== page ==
Does the Catholic Church officially consider the end of the Patristic era to have occurred with the death of St. John Damascene in the eighth century? I have read that some consider St. Bernard of Clairvaux who died in the twelfth century to have been a Church Father. If so, are there any Church Fathers of the Catholic Church between St. John Damascene and St. Bernard, or is indeed, St. John Damascene the last one? Thank you.
On the End of the Patristic Era as Considered by the Catholic Church?
There is no clear cut definition on the end of the patristic era. It is generally considered to end with St. Bede the Venerable in the West and St. John Damascene, in the East.
Patristics or patrology is the study of the early Christian writers who are designated Church Fathers. The names derive from the combined forms of Latin pater and Greek patḗr (father). The period of the Church Fathers, commonly called the Patristic era, is generally considered to run from the end of New Testament times or end of the Apostolic Age (c. AD 100) to either AD 451 (the date of the Council of Chalcedon) or to the Second Council of Nicaea in 787. - Patristics
It is generally held that the Patristic Era ended with the last of the Western Fathers (Latin), St. Bede the Venerable (673-735), and the last of the Eastern Fathers (Greek) St. John Damascene (675-749). Seeing that St. John Damascene was the last Church Father, it is generally permitted to conclude that the Patristic Era ended with his death in 749.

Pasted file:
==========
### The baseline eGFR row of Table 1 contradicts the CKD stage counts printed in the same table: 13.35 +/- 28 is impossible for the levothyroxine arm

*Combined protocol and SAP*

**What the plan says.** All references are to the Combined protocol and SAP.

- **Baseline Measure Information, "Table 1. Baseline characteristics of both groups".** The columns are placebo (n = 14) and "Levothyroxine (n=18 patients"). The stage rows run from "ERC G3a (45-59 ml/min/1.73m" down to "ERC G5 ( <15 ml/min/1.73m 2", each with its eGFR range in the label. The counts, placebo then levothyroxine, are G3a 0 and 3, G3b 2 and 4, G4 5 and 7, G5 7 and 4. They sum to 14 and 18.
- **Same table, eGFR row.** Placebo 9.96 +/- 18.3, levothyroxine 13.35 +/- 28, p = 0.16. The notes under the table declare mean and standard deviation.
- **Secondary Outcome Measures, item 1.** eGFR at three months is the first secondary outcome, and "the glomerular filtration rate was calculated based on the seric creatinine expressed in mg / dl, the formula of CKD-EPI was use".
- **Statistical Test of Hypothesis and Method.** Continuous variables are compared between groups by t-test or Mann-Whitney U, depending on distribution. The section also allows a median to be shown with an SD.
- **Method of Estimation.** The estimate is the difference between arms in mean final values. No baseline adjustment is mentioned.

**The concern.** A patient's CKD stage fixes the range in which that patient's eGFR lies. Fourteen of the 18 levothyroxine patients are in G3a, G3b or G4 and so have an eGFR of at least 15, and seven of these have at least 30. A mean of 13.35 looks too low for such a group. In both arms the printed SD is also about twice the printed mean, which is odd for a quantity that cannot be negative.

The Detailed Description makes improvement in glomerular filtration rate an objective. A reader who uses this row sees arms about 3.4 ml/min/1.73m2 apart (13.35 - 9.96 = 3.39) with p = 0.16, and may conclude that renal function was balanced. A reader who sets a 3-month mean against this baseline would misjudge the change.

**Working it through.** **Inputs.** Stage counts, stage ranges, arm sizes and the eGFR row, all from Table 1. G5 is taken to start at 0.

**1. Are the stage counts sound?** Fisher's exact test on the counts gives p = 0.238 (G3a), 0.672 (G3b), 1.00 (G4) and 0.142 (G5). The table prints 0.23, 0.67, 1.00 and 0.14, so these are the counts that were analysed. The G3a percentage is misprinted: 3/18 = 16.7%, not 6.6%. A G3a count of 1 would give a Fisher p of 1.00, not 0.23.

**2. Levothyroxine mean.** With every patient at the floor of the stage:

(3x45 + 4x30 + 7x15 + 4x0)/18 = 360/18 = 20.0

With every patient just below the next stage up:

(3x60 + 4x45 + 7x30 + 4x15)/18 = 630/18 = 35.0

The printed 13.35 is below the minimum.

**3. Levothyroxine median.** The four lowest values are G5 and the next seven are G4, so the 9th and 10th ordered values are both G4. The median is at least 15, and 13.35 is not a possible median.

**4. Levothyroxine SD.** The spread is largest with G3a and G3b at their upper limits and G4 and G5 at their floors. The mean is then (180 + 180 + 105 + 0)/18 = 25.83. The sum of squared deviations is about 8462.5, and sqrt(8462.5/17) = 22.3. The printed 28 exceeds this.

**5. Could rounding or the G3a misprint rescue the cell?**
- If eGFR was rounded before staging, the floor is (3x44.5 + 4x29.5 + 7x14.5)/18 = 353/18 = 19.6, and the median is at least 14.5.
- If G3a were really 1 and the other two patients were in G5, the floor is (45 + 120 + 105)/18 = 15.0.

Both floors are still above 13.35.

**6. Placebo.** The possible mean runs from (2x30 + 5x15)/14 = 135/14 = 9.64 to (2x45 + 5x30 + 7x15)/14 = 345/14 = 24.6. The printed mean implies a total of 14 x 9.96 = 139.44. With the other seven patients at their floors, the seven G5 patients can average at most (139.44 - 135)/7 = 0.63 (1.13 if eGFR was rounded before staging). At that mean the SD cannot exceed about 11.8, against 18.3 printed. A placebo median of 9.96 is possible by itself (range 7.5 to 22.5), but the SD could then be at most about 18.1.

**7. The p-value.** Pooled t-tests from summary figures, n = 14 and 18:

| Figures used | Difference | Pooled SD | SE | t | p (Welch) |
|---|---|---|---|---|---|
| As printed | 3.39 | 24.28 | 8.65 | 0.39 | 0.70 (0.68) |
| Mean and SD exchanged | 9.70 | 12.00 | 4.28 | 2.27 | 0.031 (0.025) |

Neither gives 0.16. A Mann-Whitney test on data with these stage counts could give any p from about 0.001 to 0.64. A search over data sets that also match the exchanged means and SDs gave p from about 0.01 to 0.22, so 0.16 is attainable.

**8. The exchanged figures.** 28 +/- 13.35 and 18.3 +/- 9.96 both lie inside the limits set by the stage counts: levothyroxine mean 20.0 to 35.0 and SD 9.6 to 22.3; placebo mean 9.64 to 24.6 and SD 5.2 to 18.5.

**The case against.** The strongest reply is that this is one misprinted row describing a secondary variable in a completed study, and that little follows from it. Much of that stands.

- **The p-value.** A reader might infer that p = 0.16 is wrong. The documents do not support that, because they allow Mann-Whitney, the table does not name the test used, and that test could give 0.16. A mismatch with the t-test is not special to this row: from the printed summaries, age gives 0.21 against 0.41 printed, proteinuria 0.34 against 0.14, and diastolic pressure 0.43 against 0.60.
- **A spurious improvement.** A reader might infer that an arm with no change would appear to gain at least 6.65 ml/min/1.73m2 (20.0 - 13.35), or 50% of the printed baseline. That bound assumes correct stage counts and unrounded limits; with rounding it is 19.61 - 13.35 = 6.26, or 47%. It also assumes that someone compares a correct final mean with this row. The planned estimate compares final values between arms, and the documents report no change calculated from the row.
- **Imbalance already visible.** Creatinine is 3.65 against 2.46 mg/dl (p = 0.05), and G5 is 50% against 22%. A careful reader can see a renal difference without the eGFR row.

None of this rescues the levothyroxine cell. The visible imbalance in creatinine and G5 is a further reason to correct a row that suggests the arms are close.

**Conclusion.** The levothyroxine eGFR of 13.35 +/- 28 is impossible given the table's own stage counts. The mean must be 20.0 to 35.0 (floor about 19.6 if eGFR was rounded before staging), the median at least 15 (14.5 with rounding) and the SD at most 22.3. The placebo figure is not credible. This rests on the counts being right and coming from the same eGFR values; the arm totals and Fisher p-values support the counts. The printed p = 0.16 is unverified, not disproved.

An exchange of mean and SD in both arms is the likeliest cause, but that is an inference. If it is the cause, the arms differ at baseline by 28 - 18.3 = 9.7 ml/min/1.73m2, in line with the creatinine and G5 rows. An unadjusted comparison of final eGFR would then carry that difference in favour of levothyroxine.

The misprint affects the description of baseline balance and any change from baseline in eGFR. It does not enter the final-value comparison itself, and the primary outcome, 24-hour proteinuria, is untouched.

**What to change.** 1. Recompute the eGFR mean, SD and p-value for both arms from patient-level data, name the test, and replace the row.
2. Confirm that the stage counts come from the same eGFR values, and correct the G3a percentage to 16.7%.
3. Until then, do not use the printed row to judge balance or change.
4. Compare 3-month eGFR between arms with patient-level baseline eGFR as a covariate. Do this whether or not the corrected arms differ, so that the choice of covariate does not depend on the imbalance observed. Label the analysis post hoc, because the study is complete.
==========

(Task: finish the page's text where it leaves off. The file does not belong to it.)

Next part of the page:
John of Damascus was the last of the Greek Fathers. His genius was not for original theological development, but for compilation of an encyclopedic character. In fact, the state of full development to which theological thought had been brought by the great Greek writers and councils left him little else than the work of an encyclopedist; and this work he performed in such manner as to merit the gratitude of all succeeding ages. Some consider him the precursor of the Scholastics, whilst others regard him as the first Scholastic, and his "De fide orthodoxa" as the first work of Scholasticism. The Arabians too, owe not a little of the fame of their philosophy to his inspiration. The most important and best known of all his works is that to which the author himself gave the name of "Fountain of Wisdom" (pege gnoseos). This work has always been held in the highest esteem in both the Catholic and Greek Churches. Its merit is not that of originality, for the author asserts, at the end of the second chapter of the "Dialectic", that it is not his purpose to set forth his own views, but rather to collate and epitomize in a single work the opinions of the great ecclesiastical writers who have gone before him. A special interest attaches to it for the reason that it is the first attempt at a summa theologica that has come down to us. - St. John Damascene